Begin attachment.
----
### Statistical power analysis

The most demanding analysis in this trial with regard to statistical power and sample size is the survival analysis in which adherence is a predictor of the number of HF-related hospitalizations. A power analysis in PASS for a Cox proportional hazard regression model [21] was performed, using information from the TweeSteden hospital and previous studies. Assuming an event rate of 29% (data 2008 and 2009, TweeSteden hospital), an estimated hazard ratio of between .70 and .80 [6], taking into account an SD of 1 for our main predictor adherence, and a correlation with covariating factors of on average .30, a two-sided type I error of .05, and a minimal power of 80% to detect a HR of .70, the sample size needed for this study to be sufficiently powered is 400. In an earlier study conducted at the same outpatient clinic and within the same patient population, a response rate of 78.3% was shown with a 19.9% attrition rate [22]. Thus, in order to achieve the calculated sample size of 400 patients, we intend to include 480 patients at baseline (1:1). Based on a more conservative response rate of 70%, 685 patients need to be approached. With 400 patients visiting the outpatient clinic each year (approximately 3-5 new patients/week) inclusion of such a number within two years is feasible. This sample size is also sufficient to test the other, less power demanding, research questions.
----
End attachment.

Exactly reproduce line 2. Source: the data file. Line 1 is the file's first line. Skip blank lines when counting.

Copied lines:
The most demanding analysis in this trial with regard to statistical power and sample size is the survival analysis in which adherence is a predictor of the number of HF-related hospitalizations. A power analysis in PASS for a Cox proportional hazard regression model [21] was performed, using information from the TweeSteden hospital and previous studies. Assuming an event rate of 29% (data 2008 and 2009, TweeSteden hospital), an estimated hazard ratio of between .70 and .80 [6], taking into account an SD of 1 for our main predictor adherence, and a correlation with covariating factors of on average .30, a two-sided type I error of .05, and a minimal power of 80% to detect a HR of .70, the sample size needed for this study to be sufficiently powered is 400. In an earlier study conducted at the same outpatient clinic and within the same patient population, a response rate of 78.3% was shown with a 19.9% attrition rate [22]. Thus, in order to achieve the calculated sample size of 400 patients, we intend to include 480 patients at baseline (1:1). Based on a more conservative response rate of 70%, 685 patients need to be approached. With 400 patients visiting the outpatient clinic each year (approximately 3-5 new patients/week) inclusion of such a number within two years is feasible. This sample size is also sufficient to test the other, less power demanding, research questions.